Construction suppliers beware: New corporate insolvency law requires ongoing performance


The introduction of the Corporate Insolvency and Governance Act 2020 (“CIGA“) in June 2020 was one of the many preventative measures taken by the UK Government in an attempt to safeguard the economy in the wake of the global Covid-19 pandemic.

Its primary purpose is to provide breathing space to businesses during the pandemic as well as to support continued trading.

CIGA, which introduced significant changes to contracts for the supply of goods and services, has significant implications for businesses that supply construction and engineering services.

In this column I outline what those implications are, and what construction businesses can do to protect themselves.

What are the changes to contract law introduced by CIGA, and how does it affect construction businesses?

CIGA introduces a new section 233B into the Insolvency Act 1986. This makes two important changes to contracts for the supply of goods and services.

Firstly, suppliers of goods and services are prevented from exercising certain rights of termination against a company that is going through a relevant insolvency procedure. Secondly, suppliers must continue to supply goods and services even if they have not been paid for goods and services already delivered.

In the context of a construction contract, a supplier is likely to the contractor, a sub-contractor, or a consultant under a professional appointment.

In practice, this means that there is no longer an automatic right for a supplier to terminate a contract in the event of a client becoming insolvent. Rather, there is now a legal expectation that suppliers will continue to deliver.

This means that the supplier will need to continue providing goods and services even if it has not been paid for those already provided at the point the company enters into a relevant insolvency procedure. However, in the context of construction and engineering contracts, if the company defaults on payment during the insolvency period, there is protection afforded to the supplier through its statutory right to suspend works (for non-payment) under section 112 of the Construction Act.

How can suppliers protect themselves?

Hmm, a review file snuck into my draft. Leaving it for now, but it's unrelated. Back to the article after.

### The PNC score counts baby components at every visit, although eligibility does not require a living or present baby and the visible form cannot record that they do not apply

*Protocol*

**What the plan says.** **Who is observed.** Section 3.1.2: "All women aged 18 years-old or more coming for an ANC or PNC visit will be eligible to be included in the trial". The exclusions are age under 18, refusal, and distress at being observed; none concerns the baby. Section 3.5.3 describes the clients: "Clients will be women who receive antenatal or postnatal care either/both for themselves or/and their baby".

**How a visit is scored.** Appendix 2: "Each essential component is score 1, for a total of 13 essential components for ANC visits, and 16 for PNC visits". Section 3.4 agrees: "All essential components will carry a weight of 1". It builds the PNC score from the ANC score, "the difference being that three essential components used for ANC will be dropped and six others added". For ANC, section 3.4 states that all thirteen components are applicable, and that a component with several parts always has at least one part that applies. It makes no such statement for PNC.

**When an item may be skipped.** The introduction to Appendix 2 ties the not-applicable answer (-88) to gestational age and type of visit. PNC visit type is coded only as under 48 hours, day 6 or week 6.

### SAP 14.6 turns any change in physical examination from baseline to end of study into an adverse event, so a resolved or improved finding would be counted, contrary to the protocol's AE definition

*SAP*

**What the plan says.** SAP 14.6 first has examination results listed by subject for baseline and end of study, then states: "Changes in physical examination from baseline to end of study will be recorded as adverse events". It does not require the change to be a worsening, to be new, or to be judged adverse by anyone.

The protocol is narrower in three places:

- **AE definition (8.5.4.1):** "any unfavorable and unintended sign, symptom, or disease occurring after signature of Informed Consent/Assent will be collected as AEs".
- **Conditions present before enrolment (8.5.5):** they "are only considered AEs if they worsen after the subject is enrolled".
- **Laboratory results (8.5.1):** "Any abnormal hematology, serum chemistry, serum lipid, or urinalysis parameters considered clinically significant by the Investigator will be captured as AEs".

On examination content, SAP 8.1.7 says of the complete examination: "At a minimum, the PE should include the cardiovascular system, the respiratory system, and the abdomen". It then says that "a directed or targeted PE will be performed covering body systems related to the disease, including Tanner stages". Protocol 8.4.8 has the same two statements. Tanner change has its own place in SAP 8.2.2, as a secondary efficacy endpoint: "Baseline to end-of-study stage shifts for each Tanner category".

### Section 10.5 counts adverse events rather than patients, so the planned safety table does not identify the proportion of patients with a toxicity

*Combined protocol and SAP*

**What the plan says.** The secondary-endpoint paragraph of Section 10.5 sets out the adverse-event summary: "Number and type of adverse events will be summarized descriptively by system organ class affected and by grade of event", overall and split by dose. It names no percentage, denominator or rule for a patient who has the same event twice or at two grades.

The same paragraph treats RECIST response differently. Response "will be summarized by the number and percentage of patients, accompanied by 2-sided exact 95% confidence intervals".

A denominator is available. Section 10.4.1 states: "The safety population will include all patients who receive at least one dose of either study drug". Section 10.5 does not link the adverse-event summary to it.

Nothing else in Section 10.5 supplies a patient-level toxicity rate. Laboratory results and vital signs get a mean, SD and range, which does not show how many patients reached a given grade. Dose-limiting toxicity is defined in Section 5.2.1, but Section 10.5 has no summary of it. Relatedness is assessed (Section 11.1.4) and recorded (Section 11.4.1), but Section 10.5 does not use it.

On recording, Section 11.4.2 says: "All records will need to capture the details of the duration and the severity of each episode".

Potentially, CIGA is a piece of legislation that could wreak significant harm on the construction industry supply chain.

On one level, as a piece of emergency legislation, it made sense at a time when robust, reliable supply chains are essential to, for example, the provision of vital supplies to the NHS.

However, whilst it aims to assist ongoing trading (through securing supply chains) during the Covid-19 pandemic, it is difficult to ignore the possible consequences this may have on cash flow and the strain that this may place on suppliers in the construction sector.

For many years now, this sector has had the benefit of the Construction Act.  One of the main objectives of the Act was to improve cash flow (once famously described by Lord Denning as ‘the life blood of the industry’) through the construction supply chain with the aim of reducing the number of insolvencies in the sector.

The Construction Act sought to achieve this by introducing processes such as adjudication, rights to interim payments and the right to suspend works.

It appears that the practical effect of the changes introduced by CIGA are now in direct conflict with the processes provided by the Construction Act, continuing a growing trend of conflict between insolvency and construction legislation. The effect this will have on the construction and engineering sector as a whole remains to be seen but it is clear that suppliers will need to be even more on their guard than ever.

In this context, there are several practical issues that parties to construction and engineering contracts will need to consider carefully.

  • Is the definition of Insolvency (whether as set out in the standard contracts or in a bespoke form) suitable – or even correct – in light of CIGA?
  • The timing of exercising a right to terminate is even more important than ever. A party must not attempt to exercise a right to terminate before that right has crystallised under the relevant contract. The consequences of doing so incorrectly could be hugely damaging and professional advice should always be sought.
  • Suppliers may seek to negotiate shorter payment periods.
  • Might this more precarious landscape prompt wider use of mechanisms such as project bank accounts to provide greater levels of comfort for the supply chain?

I would urge construction businesses concerned about the impact of CIGA on their cash flow and financial sustainability to seek immediate legal advice.

Refusing to perform could expose firms to potential claims from liquidators – so it’s certainly worth seeking specialist legal advice to ensure you minimise your risk and exposure to future claims.

Richard Wade

Richard Wade

Richard Wade is a partner and head of the Construction Planning & Environmental Team at Blake Morgan, specialising in construction and development, procurement and disputes.
Richard Wade

Richard Wade is a partner and head of the Construction Planning & Environmental Team at Blake Morgan, specialising in construction and development, procurement and disputes.